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Co-opted into the Footlights revue


How I came to write a musical comedy
Frederic Raphael Writer
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And then my second year ended, and I still hadn't really done anything very much. And then... end of my second year, John Sullivan was, I think, conscious that I had not been pleased at being excluded by him and Becher and had to spend my entire year in digs in Park Street. And he arranged for me to share rooms in the following year with a man called Brian Moore, who wore a tie slide and a correct shirt and all the rest of it and didn't approve of men taking women to the rooms, and he was a pain in the ass British style. But no harm was meant.

Anyway, I was in my rooms when one day Tony Beecher arrived with somebody I didn't know. And his name was Leslie Bricusse. And he was the secretary of the Footlights even though he had only come up the previous year; he'd just been made secretary for the current year which was just beginning. And Tony Becher said, 'Oh Leslie wants... he's very keen to meet you'. And I said, 'Oh, really - why?' And he said, 'Well I was talking to Peter Firth', who was the president by that time of the Footlights, 'and he... I was asking him who wrote the best dialogue in the play competition. And he said you did'. So I thought... I said, 'Oh, that's nice'. Then he said, 'The thing is this, I want to write musical comedies, and there isn't a musical comedy club in Cambridge. I'm going to form a musical comedy club, I want you to write musical comedy. I want you to write the dialogue and I'll write the songs and the music, and Robin Beaumont, who is the Footlights director of music will, you know, orchestrate it and conduct and all the rest of it. What do you say?'

So I said, 'Well, I don't... I don't want to write musical comedies particularly'. I said, 'The only bit of musical comedies that I every listen to when I go to the cinema are the bits between the songs'. He said, 'Well, that's what I want you to write!' Leslie was very smooth. He wore, so to speak, designer specs and a sports jacket with vents at the back and a yellow waistcoat and creased trousers and desert boots and he was very clean. And very keen. So. I said, 'Well, I don't know'. He said, 'Do you think Hugh Thomas would like to do it?' So I said, 'Well, I don't know'. So he said, 'Will you come with me and see him?' So I said, 'You don't need me to come'. 'No', he said, 'you don't understand. I want you to do this. I want you to do this. Because your dialogue is what I need. Don't let me down'.

So we went to see Hugh Thomas in Queens', and Leslie said that he had this idea, you know, he'd seen the play and would he be interested in doing a musical comedy. And Hugh said, 'Well, I don't know, it sort of depends what it was, you know'. So Leslie said, 'Well, you got any ideas?' So he said, 'Well... we could do it in the Balkans with sort of youth leaders and fairies'. And Leslie said, 'Er...youth leaders and fairies?' 'Yes, because then... sort of youth leaders sort of communists and, you know, sort of up for the modern world, and the fairies, sort of, you know, sort of... you know, people like... Dracula, you know, yes, people like that in the Balkans stand for the sort of old way, and there'd be a sort of competition between them'.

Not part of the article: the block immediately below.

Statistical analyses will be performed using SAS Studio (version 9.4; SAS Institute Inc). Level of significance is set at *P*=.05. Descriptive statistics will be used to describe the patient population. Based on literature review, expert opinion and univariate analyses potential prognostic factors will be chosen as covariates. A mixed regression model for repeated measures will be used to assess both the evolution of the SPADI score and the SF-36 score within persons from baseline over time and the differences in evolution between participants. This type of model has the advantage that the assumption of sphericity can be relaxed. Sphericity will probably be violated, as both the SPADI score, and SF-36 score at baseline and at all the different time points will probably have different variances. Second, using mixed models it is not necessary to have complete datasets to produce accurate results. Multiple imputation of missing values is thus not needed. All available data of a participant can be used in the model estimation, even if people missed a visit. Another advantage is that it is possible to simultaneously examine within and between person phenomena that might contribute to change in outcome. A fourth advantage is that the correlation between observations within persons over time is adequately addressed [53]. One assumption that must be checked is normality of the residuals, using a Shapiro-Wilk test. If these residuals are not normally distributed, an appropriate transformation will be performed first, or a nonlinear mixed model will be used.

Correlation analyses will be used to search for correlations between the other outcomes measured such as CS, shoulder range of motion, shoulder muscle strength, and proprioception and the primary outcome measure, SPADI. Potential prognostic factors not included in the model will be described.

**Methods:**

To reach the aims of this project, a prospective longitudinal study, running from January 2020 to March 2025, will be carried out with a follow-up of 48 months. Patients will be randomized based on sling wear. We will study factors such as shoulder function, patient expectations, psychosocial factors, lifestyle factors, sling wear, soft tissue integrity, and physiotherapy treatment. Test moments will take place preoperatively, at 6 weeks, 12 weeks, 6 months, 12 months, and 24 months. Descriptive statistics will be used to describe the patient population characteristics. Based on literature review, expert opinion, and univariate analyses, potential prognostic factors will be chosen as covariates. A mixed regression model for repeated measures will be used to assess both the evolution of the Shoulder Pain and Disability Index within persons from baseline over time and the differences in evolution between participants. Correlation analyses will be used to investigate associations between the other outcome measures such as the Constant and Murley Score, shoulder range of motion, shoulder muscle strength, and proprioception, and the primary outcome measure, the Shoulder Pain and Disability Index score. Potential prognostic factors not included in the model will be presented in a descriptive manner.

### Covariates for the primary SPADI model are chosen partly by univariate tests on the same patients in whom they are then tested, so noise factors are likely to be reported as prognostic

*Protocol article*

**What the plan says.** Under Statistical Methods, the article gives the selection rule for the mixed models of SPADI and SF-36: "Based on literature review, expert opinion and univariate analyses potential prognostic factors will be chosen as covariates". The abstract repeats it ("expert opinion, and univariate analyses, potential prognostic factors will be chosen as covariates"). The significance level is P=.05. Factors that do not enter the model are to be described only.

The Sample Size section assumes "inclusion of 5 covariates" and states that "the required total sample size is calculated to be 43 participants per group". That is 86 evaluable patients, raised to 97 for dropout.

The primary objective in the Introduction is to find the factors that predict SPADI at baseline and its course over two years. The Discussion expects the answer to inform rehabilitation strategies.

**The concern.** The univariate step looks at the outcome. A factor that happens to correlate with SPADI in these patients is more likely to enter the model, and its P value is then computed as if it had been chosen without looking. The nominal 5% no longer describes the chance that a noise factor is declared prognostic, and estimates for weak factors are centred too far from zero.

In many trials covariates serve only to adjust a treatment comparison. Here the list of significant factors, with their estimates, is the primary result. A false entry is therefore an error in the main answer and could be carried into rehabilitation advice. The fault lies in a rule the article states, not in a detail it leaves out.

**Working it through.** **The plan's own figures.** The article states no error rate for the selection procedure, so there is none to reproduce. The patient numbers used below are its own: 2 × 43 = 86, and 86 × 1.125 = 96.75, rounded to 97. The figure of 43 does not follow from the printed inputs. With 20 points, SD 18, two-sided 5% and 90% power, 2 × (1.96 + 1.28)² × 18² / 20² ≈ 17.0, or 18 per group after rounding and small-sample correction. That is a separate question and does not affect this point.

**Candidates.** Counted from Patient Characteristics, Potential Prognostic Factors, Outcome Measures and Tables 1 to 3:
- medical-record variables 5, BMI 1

Leslie said, 'Yes, yes, hmmm... um, can I think about it?' He said, 'Yes, of course you can. Yes, of course'. I don't think Hugh had any intention whatever of having anything to do with this. But anyway, he was pretty bloody full of himself and he hasn't emptied yet. So off we went back across the mathematical bridge out of Queens' on to Silver Street Bridge, and Leslie said, 'Youth leaders and fairies!' so I was elected.

Born in America in 1931, Frederic Raphael is a writer who moved to England as a boy. He was educated at Charterhouse School and was a Major Scholar in Classics at St John's College, Cambridge. His articles and book reviews appear in a number of newspapers and magazines, including the Los Angeles Times and The Sunday Times. He has published more than twenty novels, the best-known being the semi-autobiographical The Glittering Prizes (1976). In 1965 Raphael won an Oscar for the screenplay for the movie Darling, and two years later received an Oscar nomination for his screenplay for Two for the Road. In 1999, he published Eyes Wide Open, a memoir of his collaboration with the director Stanley Kubrick on the screenplay of Eyes Wide Shut, Kubrick's final movie. Raphael lives in France and England and became a Fellow of the Royal Society of Literature in 1964.

Listeners: Christopher Sykes

Christopher Sykes is an independent documentary producer who has made a number of films about science and scientists for BBC TV, Channel Four, and PBS.

Tags: Cambridge Footlights, Leslie Bricusse, Peter Firth, Hugh Thomas

Duration: 4 minutes, 4 seconds

Date story recorded: March 2014

Date story went live: 13 August 2014